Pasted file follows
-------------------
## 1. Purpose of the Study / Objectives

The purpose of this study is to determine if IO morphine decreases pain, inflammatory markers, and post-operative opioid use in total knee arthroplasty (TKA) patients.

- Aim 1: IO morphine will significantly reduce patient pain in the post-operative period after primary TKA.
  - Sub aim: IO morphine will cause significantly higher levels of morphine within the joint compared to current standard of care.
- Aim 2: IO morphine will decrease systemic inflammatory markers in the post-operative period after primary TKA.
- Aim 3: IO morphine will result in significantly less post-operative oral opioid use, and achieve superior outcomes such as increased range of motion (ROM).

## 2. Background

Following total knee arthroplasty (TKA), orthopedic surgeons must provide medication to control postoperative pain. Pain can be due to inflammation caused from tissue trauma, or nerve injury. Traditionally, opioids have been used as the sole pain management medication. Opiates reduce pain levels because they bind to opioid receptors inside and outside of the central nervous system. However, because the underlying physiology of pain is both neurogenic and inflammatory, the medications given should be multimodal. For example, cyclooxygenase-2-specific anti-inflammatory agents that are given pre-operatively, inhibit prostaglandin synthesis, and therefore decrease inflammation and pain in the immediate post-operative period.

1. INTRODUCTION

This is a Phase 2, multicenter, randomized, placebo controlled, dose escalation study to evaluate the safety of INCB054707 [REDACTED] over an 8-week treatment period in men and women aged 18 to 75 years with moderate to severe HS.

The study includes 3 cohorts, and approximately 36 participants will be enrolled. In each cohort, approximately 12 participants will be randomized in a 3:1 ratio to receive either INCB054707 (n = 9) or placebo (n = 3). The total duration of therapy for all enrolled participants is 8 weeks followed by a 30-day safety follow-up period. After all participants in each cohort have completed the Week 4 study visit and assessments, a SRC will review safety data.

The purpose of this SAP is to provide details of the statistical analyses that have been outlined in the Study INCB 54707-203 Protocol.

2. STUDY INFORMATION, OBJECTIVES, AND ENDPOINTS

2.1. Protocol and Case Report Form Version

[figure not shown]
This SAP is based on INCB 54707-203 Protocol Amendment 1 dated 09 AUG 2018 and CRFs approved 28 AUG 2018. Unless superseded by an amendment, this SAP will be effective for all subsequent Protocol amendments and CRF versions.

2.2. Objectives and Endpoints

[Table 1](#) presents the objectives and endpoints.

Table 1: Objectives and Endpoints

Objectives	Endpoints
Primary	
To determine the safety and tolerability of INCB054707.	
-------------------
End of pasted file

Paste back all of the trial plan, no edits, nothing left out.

## 1. Purpose of the Study / Objectives

The purpose of this study is to determine if IO morphine decreases pain, inflammatory markers, and post-operative opioid use in total knee arthroplasty (TKA) patients.

- Aim 1: IO morphine will significantly reduce patient pain in the post-operative period after primary TKA.
  - Sub aim: IO morphine will cause significantly higher levels of morphine within the joint compared to current standard of care.
- Aim 2: IO morphine will decrease systemic inflammatory markers in the post-operative period after primary TKA.
- Aim 3: IO morphine will result in significantly less post-operative oral opioid use, and achieve superior outcomes such as increased range of motion (ROM).

## 2. Background

Following total knee arthroplasty (TKA), orthopedic surgeons must provide medication to control postoperative pain. Pain can be due to inflammation caused from tissue trauma, or nerve injury. Traditionally, opioids have been used as the sole pain management medication. Opiates reduce pain levels because they bind to opioid receptors inside and outside of the central nervous system. However, because the underlying physiology of pain is both neurogenic and inflammatory, the medications given should be multimodal. For example, cyclooxygenase-2-specific anti-inflammatory agents that are given pre-operatively, inhibit prostaglandin synthesis, and therefore decrease inflammation and pain in the immediate post-operative period.

1. INTRODUCTION

This is a Phase 2, multicenter, randomized, placebo controlled, dose escalation study to evaluate the safety of INCB054707 [REDACTED] over an 8-week treatment period in men and women aged 18 to 75 years with moderate to severe HS.

The study includes 3 cohorts, and approximately 36 participants will be enrolled. In each cohort, approximately 12 participants will be randomized in a 3:1 ratio to receive either INCB054707 (n = 9) or placebo (n = 3). The total duration of therapy for all enrolled participants is 8 weeks followed by a 30-day safety follow-up period. After all participants in each cohort have completed the Week 4 study visit and assessments, a SRC will review safety data.

The purpose of this SAP is to provide details of the statistical analyses that have been outlined in the Study INCB 54707-203 Protocol.

2. STUDY INFORMATION, OBJECTIVES, AND ENDPOINTS

2.1. Protocol and Case Report Form Version

[figure not shown]
This SAP is based on INCB 54707-203 Protocol Amendment 1 dated 09 AUG 2018 and CRFs approved 28 AUG 2018. Unless superseded by an amendment, this SAP will be effective for all subsequent Protocol amendments and CRF versions.

2.2. Objectives and Endpoints

[Table 1](#) presents the objectives and endpoints.

Table 1: Objectives and Endpoints

Objectives	Endpoints
Primary	
To determine the safety and tolerability of INCB054707.	